How a Regional Writing Conference Led to Publication in The Best American Mystery Stories 2019
by Arthur Klepchukov
About a year ago, I attended the 2018 Maryland Writers’ Association Annual Conference, this led to my first short story publication in a genre I don’t typically write, and a reprint in the prestigious The Best American Mystery Stories 2019 anthology edited by Otto Penzler and Jonathan Lethem. The anthology is available nationwide today, on October 1, 2019.
Writing conferences and events can pay off in unexpected ways. So next time you’re on the fence about breaking out of your shell and attending another open mic, book festival, or conference, keep my story in mind.
Attending the MWA conference in 2018
I found the Maryland Writer’s Association when trying to rebuild my writing community after leaving San Francisco in 2017. Luckily, their 2018 conference was around the corner and they still needed volunteers. A huge thanks to Jessica Williams for giving me a last-minute opportunity. Volunteering is a great way to see the complexities of a writing conference, appreciate how much work is involved, meet presenters, and attend on the cheap. Sometimes, you even get a fancy title.
Jessica Williams invited me out for drinks at the hotel bar the first night of the conference after a day of wrangling volunteers. I don’t drink, but I’m always happy to meet other creative folks.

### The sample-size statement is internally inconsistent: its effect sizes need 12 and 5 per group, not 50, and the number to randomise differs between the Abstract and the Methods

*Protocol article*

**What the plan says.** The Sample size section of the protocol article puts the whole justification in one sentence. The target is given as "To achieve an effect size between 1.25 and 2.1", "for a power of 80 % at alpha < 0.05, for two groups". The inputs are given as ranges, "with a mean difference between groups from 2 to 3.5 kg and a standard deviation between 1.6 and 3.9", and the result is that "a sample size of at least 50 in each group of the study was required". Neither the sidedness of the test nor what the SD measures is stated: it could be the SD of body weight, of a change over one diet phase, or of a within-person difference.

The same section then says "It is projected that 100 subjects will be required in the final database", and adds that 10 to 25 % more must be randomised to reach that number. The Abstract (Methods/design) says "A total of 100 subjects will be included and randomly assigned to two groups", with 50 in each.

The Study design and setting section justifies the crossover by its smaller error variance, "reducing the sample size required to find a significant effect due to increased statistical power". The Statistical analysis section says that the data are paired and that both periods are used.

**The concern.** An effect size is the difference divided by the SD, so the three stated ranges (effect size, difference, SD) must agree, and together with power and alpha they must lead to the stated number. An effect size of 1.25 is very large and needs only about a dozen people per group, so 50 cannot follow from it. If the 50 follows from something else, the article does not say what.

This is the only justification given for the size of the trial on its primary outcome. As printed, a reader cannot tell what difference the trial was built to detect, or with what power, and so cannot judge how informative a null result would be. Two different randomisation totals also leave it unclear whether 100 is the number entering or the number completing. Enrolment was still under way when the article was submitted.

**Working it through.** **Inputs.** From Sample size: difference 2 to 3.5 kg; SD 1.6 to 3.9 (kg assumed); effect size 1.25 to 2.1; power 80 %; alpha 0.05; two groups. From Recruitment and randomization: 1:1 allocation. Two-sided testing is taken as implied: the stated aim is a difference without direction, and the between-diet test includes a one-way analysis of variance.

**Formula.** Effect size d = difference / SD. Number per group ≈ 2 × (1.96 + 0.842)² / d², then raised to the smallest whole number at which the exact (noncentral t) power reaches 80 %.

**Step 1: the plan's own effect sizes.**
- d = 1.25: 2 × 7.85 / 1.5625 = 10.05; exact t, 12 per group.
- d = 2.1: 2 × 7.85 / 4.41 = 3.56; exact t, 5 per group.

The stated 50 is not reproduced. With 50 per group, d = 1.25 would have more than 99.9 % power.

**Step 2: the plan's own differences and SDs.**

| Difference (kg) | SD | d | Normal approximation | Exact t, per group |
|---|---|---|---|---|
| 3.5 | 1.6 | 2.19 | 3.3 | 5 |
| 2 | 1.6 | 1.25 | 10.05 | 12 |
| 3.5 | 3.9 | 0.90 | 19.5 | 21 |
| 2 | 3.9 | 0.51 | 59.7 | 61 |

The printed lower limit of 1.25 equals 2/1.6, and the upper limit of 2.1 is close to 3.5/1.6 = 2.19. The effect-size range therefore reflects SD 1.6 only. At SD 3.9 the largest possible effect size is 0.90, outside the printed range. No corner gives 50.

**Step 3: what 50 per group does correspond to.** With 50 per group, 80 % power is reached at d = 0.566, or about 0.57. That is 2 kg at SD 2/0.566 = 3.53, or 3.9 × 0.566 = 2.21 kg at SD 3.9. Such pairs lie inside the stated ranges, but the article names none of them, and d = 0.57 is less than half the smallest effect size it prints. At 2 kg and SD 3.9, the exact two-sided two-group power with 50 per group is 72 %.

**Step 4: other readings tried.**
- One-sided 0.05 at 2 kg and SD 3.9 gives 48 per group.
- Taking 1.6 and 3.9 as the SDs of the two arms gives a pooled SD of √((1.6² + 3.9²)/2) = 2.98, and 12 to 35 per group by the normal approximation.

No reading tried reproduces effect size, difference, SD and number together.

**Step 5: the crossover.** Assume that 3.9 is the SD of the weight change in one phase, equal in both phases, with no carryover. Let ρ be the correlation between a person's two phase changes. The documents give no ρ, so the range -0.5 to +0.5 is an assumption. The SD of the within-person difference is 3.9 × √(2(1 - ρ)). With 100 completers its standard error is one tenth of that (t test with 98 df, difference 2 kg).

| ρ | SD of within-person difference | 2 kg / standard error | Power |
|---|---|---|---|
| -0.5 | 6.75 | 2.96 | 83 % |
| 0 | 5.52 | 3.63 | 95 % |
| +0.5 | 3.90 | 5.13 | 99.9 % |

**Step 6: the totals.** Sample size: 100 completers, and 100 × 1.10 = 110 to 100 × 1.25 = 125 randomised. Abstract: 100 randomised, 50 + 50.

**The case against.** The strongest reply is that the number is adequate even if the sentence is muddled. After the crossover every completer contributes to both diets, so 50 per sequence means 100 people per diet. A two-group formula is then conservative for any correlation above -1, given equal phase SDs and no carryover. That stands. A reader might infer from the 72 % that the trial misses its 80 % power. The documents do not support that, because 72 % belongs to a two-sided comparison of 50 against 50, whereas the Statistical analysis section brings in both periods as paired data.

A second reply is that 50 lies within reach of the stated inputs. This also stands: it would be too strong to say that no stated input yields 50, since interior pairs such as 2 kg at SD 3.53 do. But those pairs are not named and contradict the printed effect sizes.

Jess introduced me to her friend Rick Ollerman, the editor of Down & Out: The Magazine. I quickly understood that he worked in crime fiction. This took off some of the pressure when I picked his brain about writing because most of my stories are literary. I admired how hard he worked for his magazine. He was knowledgeable about the genre and eager to recommend what to read to experienced readers and those like me, who’ve only enjoyed the occasional Lawrence Block Keller novel. At his seller’s table, he sold his own books as proudly as issues of Down & Out.
Most importantly, I watched Rick solicit a bestselling author for a potential story in the magazine. I commented that as someone actively submitting unsolicited stories, it was humbling to see the solicited side. Rick turned to me and said, “Send me a story!” I mentioned that I don’t write crime, but would keep it in my back pocket.
Following through after the conference
Most writing conference connections end up as ephemeral as the colorful stack of business cards bulging out of my pocket on the last day. I appreciated the volunteering opportunity and Rick’s enthusiasm, so I wanted to follow through.
I went home and read the debut issue of Down & Out. Not only did I dig most of the writing and appreciate Rick’s intros as to why I should read each story, but two of them reminded me of the style and tone of “A Damn Fine Town.” My short story asked—what happens when a luggage thief picks the wrong target on the early-morning airport train? After 5 drafts and 24 rejections, traditional literary journals didn’t care to know. If “A Damn Fine Town” didn’t have a home and I enjoyed Down & Out, what was there to lose?
Who says crime doesn’t pay?
85 days after submitting, I read the following email: